Low speed is generally characterized to be either signaling rates below 200 kbits or when the cable delay (the time required for an electrical signal to transverse the cable) is substantially shorter than the bit width (unit interval) or when the signal rise time is more than four times the one way propagation delay of the cable (i.e., not a transmission line). As a general rule, if the signal rise time is greater than four times the propagation delay of the cable, the cable is no longer considered a transmission line. The rise time (tR) for the Maxim MAX485 RS-485 Transceiver is 3 ns minimum, 20 ns typical, and 40 ns maximum. The delay of the Belden 9841 cable is 1.6 ns/ft.


Worst Case:

*3 ns / 4 = 0.75 ns

*0.75 ns / 1.6 ns/ft = 0.47 ft ( 5-1/16 in )


Typical:

*20 ns / 4 = 5 ns

*5 ns / 1.6 ns/ft = 3.13 ft ( 3 ft 1½ in)


Best Case:

*40 ns / 4 = 10 ns

*10 ns / 1.6 ns ft = 6.25 ft ( 6 ft 3 in )


Termination and Stubs


Basic transmission line theory states that a signal propagating down a transmission line will be reflected back towards the source if the outbound signal encounters a mismatch in the line impedance at the far end. Most RS-485 buses require termination because of fast transition, high data rates, or long cables. The purpose of the termination is to prevent adverse transmission-line phenomena, such as reflections. Both ends of the main cable require termination. A common mistake is to connect a terminating resister at each node – a practice that causes trouble on buses that have four or more nodes. The active driver sees the four termination resistors in parallel, a condition that excessively loads the driver. If each of the four nodes connects a 120 W termination resistor across the buss, the active driver sees a load of 30 W instead of the intended 60 W. The problem becomes substantially worse with 32 nodes. If each node includes a 120 W terminating resistor, the load becomes 3.75 W. There may be provisions for termination at every node, but you should activate the termination resistors only at the end nodes (by using jumpers for example).


Keeping a stub’s electrical length below one-forth of the signal’s transition time ensures the stub behaves as a lumped load and not as separate transmission line (Worst case with the MAX485 transceiver is 5-1/16 in.) If the stub is long, a signal that travels down the stub reflects to the main line after hitting the input impedance of the device at the end of the stub. This impedance is high compared with that of the cable. The net effect is degradation of signal quality on the bus. Keeping the stubs as short as possible avoids this problem. Instead of adding a long branch stub, loop the main cable to the device you wish to connect.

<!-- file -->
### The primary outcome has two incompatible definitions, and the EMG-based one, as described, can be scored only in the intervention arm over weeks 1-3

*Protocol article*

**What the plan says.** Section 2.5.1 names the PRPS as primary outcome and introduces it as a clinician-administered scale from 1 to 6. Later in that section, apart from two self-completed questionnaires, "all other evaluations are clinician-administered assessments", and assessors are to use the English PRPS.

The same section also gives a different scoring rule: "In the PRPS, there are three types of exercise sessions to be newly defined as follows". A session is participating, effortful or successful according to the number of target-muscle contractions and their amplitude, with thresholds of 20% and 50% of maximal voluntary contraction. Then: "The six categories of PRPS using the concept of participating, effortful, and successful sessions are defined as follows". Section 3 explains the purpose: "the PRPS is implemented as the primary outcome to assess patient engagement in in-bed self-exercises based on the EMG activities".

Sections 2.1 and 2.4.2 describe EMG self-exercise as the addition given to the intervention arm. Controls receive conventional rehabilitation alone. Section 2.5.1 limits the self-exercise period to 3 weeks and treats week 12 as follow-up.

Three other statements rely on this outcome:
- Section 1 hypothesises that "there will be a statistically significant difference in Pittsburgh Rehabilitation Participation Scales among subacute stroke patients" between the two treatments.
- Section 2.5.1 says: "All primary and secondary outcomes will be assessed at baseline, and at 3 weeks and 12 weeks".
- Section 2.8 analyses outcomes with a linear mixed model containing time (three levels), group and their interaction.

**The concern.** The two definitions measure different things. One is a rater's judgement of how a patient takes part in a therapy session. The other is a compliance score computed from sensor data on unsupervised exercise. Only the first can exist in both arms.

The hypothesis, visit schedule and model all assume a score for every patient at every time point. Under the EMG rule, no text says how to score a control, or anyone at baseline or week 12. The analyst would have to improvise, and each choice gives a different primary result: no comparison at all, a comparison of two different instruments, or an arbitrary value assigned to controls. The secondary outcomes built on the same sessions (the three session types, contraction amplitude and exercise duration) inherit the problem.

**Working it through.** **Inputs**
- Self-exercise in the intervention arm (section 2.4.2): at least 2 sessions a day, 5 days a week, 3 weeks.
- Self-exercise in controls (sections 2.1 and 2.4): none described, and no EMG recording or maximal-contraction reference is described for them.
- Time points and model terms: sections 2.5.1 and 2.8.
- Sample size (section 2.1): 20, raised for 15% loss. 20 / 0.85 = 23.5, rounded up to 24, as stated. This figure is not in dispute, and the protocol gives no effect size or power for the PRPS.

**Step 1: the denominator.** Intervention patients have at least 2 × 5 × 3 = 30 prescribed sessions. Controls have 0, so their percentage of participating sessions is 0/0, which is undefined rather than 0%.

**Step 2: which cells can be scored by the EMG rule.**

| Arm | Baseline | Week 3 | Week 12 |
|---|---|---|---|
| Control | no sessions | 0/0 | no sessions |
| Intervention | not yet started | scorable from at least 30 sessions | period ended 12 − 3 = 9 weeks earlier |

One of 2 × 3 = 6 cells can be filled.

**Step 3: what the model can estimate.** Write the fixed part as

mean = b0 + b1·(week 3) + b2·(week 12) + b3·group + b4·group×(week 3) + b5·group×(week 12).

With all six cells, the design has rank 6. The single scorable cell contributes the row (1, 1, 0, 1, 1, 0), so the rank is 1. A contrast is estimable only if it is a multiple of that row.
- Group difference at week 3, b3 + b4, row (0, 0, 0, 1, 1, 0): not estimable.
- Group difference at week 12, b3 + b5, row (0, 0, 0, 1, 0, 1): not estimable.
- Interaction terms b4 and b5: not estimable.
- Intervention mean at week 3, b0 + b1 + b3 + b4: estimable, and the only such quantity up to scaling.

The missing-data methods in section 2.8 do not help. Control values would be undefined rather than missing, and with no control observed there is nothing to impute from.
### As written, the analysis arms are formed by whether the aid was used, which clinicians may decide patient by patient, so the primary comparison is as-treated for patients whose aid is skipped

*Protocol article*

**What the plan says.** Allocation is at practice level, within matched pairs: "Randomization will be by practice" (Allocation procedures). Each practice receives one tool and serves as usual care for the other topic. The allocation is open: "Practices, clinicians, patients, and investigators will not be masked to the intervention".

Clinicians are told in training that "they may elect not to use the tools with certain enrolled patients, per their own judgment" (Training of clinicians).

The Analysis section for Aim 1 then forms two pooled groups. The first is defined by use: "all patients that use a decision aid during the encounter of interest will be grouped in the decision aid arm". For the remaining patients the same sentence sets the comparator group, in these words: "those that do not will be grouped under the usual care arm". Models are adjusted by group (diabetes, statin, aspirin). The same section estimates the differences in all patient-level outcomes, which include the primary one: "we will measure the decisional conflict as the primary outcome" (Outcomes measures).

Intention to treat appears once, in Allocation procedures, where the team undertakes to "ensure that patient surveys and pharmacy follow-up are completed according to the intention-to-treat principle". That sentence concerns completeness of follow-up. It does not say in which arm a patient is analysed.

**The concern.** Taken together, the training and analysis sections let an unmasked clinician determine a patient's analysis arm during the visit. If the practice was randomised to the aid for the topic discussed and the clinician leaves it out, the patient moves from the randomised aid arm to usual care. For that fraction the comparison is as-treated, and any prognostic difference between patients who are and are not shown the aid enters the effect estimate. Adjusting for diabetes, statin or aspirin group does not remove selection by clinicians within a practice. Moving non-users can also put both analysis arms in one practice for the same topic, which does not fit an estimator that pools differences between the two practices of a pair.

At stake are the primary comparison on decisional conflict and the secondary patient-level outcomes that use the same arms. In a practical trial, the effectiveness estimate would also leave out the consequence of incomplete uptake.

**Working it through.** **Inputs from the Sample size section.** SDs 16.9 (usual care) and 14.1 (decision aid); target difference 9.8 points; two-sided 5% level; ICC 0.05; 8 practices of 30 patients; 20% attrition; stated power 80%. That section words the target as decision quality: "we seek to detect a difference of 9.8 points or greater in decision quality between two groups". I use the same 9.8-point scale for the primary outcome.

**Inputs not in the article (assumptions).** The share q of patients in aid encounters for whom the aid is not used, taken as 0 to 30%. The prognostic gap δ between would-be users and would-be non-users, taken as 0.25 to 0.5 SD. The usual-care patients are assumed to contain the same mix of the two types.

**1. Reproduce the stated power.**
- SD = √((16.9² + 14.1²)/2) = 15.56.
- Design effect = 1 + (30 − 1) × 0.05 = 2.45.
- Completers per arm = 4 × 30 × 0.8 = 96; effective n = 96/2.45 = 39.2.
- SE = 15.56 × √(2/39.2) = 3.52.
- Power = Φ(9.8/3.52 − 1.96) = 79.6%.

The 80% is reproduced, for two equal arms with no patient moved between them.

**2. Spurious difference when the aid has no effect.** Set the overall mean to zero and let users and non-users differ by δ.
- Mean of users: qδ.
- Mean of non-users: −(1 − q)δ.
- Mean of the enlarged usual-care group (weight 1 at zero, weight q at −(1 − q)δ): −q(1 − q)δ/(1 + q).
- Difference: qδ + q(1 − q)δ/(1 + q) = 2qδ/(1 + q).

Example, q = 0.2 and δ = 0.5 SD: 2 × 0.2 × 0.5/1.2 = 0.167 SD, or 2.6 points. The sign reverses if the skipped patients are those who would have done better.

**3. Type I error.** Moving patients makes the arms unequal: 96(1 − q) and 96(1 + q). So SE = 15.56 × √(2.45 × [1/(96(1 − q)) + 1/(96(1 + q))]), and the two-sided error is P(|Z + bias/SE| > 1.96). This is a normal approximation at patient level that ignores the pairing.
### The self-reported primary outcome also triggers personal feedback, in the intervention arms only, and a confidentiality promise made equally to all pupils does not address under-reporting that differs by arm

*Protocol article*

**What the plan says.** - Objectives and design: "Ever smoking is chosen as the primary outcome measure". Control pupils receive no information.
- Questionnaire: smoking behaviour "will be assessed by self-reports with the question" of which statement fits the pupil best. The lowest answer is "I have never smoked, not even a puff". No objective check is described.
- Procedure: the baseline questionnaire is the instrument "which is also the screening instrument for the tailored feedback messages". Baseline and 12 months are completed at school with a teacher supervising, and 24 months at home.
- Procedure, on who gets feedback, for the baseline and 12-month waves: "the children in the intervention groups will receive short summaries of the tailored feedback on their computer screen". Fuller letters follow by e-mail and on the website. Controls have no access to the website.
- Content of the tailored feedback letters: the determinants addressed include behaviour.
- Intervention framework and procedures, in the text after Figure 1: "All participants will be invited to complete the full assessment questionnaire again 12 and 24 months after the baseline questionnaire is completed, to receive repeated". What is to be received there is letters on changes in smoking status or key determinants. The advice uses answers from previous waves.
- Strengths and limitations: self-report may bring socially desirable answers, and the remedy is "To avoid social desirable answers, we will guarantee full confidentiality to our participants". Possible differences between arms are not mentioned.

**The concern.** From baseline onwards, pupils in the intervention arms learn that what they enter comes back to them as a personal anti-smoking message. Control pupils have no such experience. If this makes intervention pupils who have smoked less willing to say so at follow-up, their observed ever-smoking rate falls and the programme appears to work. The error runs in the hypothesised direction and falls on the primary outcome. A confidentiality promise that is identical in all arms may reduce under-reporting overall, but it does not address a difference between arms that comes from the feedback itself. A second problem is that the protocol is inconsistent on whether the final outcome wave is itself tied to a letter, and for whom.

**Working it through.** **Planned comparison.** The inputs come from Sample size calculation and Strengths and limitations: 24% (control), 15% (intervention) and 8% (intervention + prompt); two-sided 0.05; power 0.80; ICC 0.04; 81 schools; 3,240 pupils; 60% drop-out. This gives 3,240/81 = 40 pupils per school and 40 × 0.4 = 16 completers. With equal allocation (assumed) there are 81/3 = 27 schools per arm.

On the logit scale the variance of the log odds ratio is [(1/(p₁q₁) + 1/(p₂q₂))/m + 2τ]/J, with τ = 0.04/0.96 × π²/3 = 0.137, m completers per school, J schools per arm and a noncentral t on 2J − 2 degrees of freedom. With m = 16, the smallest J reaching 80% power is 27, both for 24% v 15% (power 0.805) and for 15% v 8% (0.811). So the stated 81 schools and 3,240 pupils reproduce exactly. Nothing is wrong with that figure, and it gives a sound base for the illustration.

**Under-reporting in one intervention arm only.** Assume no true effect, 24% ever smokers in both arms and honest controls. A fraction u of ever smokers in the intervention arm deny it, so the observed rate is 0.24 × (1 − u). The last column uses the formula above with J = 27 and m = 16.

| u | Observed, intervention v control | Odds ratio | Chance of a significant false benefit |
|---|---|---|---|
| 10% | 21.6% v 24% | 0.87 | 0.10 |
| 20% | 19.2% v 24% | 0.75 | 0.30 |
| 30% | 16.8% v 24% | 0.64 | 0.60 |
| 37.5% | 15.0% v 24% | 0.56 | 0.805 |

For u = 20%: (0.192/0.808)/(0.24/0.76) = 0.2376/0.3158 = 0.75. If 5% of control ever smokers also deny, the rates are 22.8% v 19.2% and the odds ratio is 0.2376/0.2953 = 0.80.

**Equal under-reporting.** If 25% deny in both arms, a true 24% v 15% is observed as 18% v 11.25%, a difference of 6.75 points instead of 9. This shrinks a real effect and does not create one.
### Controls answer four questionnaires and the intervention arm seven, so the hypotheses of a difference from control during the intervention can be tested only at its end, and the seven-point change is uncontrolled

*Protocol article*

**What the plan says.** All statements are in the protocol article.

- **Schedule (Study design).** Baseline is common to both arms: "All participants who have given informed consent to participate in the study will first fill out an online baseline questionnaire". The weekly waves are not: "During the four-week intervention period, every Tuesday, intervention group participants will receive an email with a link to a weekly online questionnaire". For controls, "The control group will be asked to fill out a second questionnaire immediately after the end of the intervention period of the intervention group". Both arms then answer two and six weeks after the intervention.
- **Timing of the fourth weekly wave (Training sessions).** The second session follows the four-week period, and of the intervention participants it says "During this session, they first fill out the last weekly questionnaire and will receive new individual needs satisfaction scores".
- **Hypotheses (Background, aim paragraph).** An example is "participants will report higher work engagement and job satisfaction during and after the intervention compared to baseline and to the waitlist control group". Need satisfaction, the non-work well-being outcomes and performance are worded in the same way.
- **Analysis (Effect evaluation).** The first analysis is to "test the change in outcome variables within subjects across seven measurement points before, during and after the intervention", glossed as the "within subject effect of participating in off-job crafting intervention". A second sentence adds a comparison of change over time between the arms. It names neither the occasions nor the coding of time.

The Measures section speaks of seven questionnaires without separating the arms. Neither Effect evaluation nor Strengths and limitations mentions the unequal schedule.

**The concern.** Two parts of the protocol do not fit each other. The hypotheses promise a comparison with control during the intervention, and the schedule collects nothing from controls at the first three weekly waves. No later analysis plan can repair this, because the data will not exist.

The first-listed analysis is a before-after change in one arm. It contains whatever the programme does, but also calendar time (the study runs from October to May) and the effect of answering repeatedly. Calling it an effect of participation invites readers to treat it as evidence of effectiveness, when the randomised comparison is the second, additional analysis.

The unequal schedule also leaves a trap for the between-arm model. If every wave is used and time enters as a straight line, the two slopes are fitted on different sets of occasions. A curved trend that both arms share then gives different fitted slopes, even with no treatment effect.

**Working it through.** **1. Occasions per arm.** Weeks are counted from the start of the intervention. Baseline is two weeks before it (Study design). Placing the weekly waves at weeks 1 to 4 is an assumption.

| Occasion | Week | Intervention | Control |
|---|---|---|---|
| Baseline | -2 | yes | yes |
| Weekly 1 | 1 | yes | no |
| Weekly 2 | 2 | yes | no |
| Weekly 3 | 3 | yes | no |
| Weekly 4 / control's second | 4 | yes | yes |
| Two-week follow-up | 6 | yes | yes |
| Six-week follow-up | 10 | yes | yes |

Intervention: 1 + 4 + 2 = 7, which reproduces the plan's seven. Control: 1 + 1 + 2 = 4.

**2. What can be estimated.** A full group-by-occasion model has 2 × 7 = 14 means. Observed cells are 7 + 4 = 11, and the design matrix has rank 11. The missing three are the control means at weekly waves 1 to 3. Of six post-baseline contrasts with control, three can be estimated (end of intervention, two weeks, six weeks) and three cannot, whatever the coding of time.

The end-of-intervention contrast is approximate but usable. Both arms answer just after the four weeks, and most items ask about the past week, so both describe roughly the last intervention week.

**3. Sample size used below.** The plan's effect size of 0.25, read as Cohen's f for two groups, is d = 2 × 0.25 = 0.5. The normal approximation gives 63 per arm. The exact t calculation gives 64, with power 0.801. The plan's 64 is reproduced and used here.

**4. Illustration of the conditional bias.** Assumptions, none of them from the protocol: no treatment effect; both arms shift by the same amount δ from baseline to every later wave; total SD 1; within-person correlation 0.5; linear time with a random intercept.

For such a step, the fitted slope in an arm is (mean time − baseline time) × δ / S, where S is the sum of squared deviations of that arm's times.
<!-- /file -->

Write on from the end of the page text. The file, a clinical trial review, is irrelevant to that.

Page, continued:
You have several options for terminating an RS-485 bus. The first option is no termination. This option is feasible if the cable is short and if the data rate is low. Reflections occur, but they settle after about three round-trip delays. For a short cable, the round-trip delay is short and, if the data rate is low, the unit interval is long. Under these conditions, the reflections settle out before sampling, which occurs at the middle of the bit interval.


*At 9600 bps each bit is ( 1 s / 9600 bps ) = 104.67 us


*If we allow 25% degradation of the bit signal then we can allow the reflection to ring before settling for ( 104.67 us / 4 ) = 26.04 us.


*This will allow the reflection to travel ( 26.04 us / 1.6 ns/ft ) = 16,276 ft.


*As the reflection will continue to ring for three-round trips regardless of the cable length, the maximum unterminated cable length is ( 16,276 ft / 6 ) = 2,713 ft.


While it may be possible to drive an RS-485 bus over 2,500 ft without termination in some cases, this will not hold true for all cases. As nodes are added to the bus the 1.6 ns/ft value may change. Jitter, noise and other electrical characteristics of your bus may also significantly reduce the allowable unterminated bus length. We do not recommend an unterminated bus because it does not deal with the fail-safe condition of the bus and proper termination of the bus will not hurt the signal.


The most popular termination option is to connect a single resistor across the conductor pair at each end. The resistor value matches the cable’s differential-mode characteristic impedance. If you terminate the bus in this way, no reflections occur, and the signal fidelity is excellent. The problem with this termination option is the power dissipated in the termination resistors. Eliminating all reflections requires that terminating resistor (RT) be selected to match the characteristic impedance (ZO) of the transmission line. As a general rule, however, it is usually better to select RT such that it is slightly greater than ZO. Over-termination tends to be more desirable than under-termination since over-termination has been observed to improve signal quality. RT is typically chosen to be up to 10% larger than ZO. The elimination of reflections permits higher data rates and cable lengths. That is, the higher the data rate the shorter the cable and conversely the lower the data rate the longer the cable.